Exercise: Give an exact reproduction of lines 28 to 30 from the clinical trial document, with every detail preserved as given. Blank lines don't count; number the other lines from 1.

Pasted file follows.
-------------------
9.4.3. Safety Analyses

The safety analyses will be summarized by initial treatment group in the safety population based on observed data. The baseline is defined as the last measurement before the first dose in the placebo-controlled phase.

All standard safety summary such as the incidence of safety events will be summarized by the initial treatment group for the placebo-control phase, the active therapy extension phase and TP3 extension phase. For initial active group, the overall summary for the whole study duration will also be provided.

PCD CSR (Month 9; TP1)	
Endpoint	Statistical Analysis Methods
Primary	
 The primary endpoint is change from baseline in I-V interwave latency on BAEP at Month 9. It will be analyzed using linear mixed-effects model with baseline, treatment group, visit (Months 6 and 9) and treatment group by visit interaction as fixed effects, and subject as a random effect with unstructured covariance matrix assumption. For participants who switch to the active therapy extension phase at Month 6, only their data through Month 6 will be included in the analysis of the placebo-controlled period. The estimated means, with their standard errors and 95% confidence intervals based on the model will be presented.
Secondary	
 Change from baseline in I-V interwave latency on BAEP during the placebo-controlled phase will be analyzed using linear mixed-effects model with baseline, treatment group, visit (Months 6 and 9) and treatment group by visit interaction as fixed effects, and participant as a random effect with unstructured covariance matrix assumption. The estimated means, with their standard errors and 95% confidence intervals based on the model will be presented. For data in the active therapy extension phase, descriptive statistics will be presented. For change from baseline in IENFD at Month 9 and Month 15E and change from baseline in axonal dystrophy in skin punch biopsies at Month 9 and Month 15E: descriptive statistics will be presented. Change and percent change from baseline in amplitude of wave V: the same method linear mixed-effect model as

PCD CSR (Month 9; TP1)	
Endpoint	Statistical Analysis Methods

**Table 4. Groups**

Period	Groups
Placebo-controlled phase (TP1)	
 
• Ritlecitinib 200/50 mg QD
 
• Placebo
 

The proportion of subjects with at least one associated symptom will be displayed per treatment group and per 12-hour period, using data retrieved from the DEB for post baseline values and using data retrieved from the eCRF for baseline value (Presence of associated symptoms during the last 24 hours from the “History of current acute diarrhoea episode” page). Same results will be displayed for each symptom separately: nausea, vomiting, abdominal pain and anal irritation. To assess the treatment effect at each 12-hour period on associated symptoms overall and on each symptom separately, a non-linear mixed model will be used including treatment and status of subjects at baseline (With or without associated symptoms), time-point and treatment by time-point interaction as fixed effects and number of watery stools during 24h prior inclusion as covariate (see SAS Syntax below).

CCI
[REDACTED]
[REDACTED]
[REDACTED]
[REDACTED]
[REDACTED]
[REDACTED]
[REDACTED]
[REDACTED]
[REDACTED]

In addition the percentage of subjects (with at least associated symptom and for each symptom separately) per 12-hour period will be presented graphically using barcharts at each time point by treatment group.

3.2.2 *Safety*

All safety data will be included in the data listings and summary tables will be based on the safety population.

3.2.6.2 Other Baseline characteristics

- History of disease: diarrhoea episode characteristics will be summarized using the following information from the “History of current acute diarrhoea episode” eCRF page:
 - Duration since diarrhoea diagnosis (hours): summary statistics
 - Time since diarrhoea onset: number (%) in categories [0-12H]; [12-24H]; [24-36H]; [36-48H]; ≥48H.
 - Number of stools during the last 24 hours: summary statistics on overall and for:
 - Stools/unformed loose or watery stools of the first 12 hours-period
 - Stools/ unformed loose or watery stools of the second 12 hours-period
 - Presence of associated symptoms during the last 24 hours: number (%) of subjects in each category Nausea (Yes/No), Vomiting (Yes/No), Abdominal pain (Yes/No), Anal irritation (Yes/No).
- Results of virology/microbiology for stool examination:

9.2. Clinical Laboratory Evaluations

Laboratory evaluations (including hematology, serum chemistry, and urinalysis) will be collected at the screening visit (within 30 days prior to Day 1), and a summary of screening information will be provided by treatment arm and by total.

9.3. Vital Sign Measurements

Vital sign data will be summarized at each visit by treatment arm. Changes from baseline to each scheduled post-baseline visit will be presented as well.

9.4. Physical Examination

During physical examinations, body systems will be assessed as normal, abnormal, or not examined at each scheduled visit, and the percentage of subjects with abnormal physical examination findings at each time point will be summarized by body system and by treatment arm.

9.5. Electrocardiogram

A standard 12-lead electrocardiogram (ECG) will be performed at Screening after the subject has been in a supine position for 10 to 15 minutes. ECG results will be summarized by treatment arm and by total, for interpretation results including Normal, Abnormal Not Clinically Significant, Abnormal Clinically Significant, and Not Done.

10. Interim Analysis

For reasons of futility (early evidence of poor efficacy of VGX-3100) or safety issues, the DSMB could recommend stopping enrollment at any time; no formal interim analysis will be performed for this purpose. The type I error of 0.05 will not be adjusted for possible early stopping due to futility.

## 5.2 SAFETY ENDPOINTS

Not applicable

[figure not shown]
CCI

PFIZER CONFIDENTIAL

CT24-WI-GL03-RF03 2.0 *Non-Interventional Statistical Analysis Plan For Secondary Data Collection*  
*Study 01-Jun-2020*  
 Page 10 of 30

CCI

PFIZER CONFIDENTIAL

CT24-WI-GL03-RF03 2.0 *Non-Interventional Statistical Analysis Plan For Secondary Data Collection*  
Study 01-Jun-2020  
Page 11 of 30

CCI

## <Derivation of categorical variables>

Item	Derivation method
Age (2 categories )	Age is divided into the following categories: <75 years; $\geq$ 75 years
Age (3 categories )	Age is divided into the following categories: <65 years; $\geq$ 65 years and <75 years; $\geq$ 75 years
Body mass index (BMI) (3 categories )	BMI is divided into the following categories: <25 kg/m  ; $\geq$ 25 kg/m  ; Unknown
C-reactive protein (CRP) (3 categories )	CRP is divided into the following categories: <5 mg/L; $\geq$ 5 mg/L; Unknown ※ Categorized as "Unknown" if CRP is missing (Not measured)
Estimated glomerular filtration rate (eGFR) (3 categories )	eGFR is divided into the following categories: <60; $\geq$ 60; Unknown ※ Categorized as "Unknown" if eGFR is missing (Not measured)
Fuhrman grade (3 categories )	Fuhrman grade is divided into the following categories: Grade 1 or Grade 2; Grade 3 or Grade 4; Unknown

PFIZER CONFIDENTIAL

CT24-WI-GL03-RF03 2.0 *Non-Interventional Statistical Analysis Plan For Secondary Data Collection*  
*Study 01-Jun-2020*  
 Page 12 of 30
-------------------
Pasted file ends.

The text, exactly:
In addition the percentage of subjects (with at least associated symptom and for each symptom separately) per 12-hour period will be presented graphically using barcharts at each time point by treatment group.

3.2.2 *Safety*

All safety data will be included in the data listings and summary tables will be based on the safety population.